Thursday, April 21, 2011

Review: All and Nothing

Five individuals brought together by a friend to spill their guts, bare their souls and in the process, to embark upon a journey of self-discovery and...and...what? Inner peace? Forgiveness? Redemption? Perhaps a melange of all the above...

This is the premise for Raksha Bharadia’s, “All and Nothing.” A successful author in the self-help genre (Me: A Handbook for Life; Roots and Wings), Raksha is also the first Indian editor of the Chicken Soup for the Indian Soul series, having edited close to a dozen best-selling titles. So the expectations from her first ever work of fiction were high.

And she has met those expectations with confidence and elan!

An engaging book, the characters introduced to us by Raksha have a disquieting sense of familiarity – maybe we can recognise qualities and traits of friends and family members in them; maybe we can even see bits of ourselves in them.

Beautiful, talented and sensitive, artist Tina believes she has found the perfect husband in Aditya. However, her seemingly made-in-heaven marriage turns awry as Tina unsuccessfully struggles to free Aditya from the shackles of his past – a past which he can’t seem to break free of, nor does he seem to want to. His betrayal almost pushes back...almost. Just as she’s about to teeter over the edge, she pulls back and realises there life is still worth living. One just needs to break free from one’s shackles of sadness and be brave enough to make a grab for that cloud of happiness. And it is this new-found realisation of hers that she wishes to share with her closest friends, all of whom she knows would benefit from it: celebrated fashion-designer Kriya who has a sordid secret; confident, beautiful socialite Poorvi whose sense of self-worth seems to hinge on the one thing that she does not have; Manas, suffering from a broken heart and bruised ego; and domestically-abused Upasana, an intelligent woman who should know better.

Raksha allows us to be a voyeur into the lives of all the characters and as we listen to them relive their lives and spill out their secrets, we can feel their pains, their dilemmas and the result is sometimes shock, sometimes judgemental – after all, we can’t help but be.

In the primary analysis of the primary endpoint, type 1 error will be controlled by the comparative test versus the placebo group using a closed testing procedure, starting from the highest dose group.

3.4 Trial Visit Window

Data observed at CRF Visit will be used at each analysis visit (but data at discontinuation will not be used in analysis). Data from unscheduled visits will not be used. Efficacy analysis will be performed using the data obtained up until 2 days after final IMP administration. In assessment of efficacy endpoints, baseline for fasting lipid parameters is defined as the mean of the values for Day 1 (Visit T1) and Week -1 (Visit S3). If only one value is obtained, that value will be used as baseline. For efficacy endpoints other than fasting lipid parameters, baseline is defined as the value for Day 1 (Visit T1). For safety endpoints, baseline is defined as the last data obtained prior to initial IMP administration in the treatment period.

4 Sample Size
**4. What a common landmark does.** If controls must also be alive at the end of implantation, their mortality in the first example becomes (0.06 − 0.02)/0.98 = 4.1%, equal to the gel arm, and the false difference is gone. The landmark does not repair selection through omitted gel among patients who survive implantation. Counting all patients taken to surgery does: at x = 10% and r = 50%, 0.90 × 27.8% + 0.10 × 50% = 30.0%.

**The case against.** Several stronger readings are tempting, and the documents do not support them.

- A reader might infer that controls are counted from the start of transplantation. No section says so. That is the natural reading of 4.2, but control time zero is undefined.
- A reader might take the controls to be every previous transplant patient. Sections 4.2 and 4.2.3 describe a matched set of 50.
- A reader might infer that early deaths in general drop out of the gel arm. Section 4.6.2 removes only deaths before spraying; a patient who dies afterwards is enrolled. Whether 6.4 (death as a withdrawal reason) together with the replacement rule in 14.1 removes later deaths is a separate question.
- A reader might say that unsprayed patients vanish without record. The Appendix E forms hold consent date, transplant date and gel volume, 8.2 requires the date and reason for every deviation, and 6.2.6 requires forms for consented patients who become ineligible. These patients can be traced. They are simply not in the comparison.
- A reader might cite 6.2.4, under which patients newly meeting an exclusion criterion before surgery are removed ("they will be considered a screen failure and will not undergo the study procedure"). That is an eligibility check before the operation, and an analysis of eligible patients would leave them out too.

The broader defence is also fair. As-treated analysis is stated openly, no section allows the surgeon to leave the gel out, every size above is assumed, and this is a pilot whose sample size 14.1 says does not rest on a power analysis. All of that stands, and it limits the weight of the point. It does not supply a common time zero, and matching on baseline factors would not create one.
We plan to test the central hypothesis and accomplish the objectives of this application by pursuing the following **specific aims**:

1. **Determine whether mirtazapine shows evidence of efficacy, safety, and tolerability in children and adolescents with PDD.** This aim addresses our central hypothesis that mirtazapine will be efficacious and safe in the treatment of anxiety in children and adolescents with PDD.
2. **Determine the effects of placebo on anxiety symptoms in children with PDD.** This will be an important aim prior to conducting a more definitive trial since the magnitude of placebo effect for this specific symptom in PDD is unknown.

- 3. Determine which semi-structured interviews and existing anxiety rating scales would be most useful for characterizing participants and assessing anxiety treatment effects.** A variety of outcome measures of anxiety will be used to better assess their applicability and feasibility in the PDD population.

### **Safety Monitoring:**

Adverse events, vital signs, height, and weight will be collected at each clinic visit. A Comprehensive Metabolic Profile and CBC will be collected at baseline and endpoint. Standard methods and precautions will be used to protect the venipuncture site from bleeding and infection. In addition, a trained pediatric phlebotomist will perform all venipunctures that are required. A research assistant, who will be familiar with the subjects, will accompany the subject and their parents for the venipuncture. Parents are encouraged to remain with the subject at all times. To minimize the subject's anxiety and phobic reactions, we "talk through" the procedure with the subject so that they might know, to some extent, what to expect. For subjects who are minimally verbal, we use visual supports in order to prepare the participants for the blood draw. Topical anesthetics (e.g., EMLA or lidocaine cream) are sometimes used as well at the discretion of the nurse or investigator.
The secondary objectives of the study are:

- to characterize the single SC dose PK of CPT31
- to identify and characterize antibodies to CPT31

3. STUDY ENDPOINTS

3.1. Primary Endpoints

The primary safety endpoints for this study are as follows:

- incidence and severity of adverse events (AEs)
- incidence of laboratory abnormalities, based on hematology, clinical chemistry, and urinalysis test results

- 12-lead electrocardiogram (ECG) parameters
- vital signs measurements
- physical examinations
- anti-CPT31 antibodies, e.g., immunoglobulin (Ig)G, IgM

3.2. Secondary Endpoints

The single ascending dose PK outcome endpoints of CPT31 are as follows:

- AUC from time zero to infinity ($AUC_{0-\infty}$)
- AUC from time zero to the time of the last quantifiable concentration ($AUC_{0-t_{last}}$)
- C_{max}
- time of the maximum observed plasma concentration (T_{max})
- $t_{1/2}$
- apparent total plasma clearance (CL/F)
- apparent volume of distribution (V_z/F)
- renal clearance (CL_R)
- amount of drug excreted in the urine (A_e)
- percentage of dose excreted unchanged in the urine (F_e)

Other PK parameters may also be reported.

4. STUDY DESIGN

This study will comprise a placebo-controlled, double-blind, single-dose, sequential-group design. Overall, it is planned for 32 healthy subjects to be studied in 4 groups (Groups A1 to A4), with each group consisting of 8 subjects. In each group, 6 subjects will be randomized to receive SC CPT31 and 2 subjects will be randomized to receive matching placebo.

And it is this, my personal sense of judgement, of right and wrong, of punishment and redemption, that threw up a few dislikes, because I didn’t believe in the final resolutions of some of the characters. I think Aditya got off waaaaayyyyy too easy, Antara (Aditya’s ex-wife) deserved to face some sort of hell and Poorvi’s route to deliverance was a cop-out.

But then, that’s just me. I am not as forgiving of crimes and faults as others are. I have a harsher sense of fairness than others. But like I said, that’s just me. To others, probably everything falls into place perfectly and ties up tidily. And still, there may be others who might feel some of the characters suffered too much in their own personal purgatories and should have been let off more lightly.

However, that’s the delightful thing about reading isn’t it? The characters and experiences colour your world as much as you allow your world to colour your reading of that fictional world.

For a first book, Raksha has done a fine job! It makes us eagerly await her next one. After all, a good start only guarantees a great follow-up, right?

(This book is reviewed by Baisali Chatterjee Dutt. Baisali blogs at

No comments:

Post a Comment